Our own Ryan Smith pointed me at an excellent thread on Beyond3D where forum member yuri ran across a reference to additional memory controllers in AMD's recently released Kaveri APU. AMD's latest BIOS and Kernel Developer's Guide (BKDG 3.00) for Kaveri includes a reference to four DRAM controllers (DCT0 - 3) with only two in use (DCT0 and DCT3). The same guide also references a Gddr5Mode option for each DRAM controller.

Let me be very clear here: there's no chance that the recently launched Kaveri will be capable of GDDR5 or 4 x 64-bit memory operation (Socket-FM2+ pin-out alone would be an obvious limitation), but it's very possible that there were plans for one (or both) of those things in an AMD APU. Memory bandwidth can be a huge limit to scaling processor graphics performance, especially since the GPU has to share its limited bandwidth to main memory with a handful of CPU cores. Intel's workaround with Haswell was to pair it with 128MB of on-package eDRAM. AMD has typically shied away from more exotic solutions, leaving the launched Kaveri looking pretty normal on the memory bandwidth front.

In our Kaveri review, we asked the question whether or not any of you would be interested in a big Kaveri option with 12 - 20 CUs (768 - 1280 SPs) enabled, basically a high-end variant of the Xbox One or PS4 SoC. AMD would need a substantial increase in memory bandwidth to make such a thing feasible, but based on AMD's own docs it looks like that may not be too difficult to get.

There were rumors a while back of Kaveri using GDDR5 on a stick but it looks like nothing ever came of that. The options for a higher end Kaveri APU would have to be:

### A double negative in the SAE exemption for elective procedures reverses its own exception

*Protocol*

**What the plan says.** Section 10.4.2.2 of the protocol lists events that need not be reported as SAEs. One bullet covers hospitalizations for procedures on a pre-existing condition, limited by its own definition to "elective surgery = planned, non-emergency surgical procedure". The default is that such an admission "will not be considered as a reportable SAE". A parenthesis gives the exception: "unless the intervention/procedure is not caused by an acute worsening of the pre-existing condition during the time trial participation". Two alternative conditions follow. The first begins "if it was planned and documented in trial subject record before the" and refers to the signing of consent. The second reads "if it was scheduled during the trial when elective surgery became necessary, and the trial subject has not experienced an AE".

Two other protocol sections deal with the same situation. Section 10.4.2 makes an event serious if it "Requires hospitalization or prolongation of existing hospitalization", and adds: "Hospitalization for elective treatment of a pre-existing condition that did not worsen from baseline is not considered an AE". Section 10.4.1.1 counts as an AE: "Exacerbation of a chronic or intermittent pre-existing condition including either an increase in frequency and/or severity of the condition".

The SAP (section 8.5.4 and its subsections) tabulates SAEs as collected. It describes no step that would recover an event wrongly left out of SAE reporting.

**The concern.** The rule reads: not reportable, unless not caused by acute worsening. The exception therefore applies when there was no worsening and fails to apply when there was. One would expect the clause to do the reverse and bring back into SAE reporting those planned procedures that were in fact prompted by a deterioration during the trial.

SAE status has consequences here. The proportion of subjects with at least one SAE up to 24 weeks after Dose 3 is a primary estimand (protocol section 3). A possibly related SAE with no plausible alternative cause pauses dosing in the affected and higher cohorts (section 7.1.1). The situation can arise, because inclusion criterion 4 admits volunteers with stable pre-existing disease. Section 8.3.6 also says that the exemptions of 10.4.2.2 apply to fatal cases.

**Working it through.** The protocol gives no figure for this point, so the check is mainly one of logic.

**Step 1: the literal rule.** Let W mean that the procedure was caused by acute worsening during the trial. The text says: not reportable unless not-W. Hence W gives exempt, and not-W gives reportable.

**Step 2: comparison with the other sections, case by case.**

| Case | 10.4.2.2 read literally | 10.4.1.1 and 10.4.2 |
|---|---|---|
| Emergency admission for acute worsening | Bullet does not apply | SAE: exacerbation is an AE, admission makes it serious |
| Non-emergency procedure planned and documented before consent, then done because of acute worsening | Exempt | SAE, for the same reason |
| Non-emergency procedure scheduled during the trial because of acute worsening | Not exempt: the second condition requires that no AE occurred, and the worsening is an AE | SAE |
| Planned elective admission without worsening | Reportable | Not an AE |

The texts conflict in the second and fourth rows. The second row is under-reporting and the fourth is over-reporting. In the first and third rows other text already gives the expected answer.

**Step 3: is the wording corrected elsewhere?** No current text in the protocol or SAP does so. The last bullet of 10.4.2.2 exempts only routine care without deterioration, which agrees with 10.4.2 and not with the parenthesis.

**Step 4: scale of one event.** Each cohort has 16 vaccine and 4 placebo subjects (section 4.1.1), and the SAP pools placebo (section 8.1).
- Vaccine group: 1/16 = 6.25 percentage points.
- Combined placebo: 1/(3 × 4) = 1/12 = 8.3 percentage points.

1) 256-bit wide DDR3 interface with standard DIMM slots, or
2) 256-bit wide GDDR5 interface with memory soldered down on the motherboard

I do wonder if AMD would consider the first option and tossing some high-speed memory on-die (similar to the Xbox One SoC).

All of this is an interesting academic exercise though, which brings me back to our original question from the Kaveri review. If you had the building blocks AMD has (Steamroller cores and GCN CUs) and the potential for a wider memory interface, would you try building a high-end APU for the desktop? If so, what would you build and why?

I know I'd be interested in a 2-module Steamroller core + 20 CUs with a 256-bit wide DDR3 interface, assuming AMD could stick some high-bandwidth memory on-die as well. More or less a high-end version of the Xbox One SoC. Such a thing would interest me but I'm not sure if anyone would buy it. Leave your thoughts in the comments below, I'm sure some important folks will get to read them :)

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  • Madpacket - Thursday, January 16, 2014 - link

    Yes being able to to use 4 DIMMS to drive 256 bit wide interface would be attractive for HTPC/Steam boxes. I think it could even help the current 12 CU model quite a bit as it appears severely bandwidth constrained. Another thing to account for would be that you wouldn't have to spring for super fast 2100+ memory, you could likely get away with four DDR3 1600 or 1866 DIMMS and still see substantial gains. Of course with this configuration you would have to sacrifice ITX form factor motherboards and go with M-ATX and I'm sure the power consumption would hurt a little.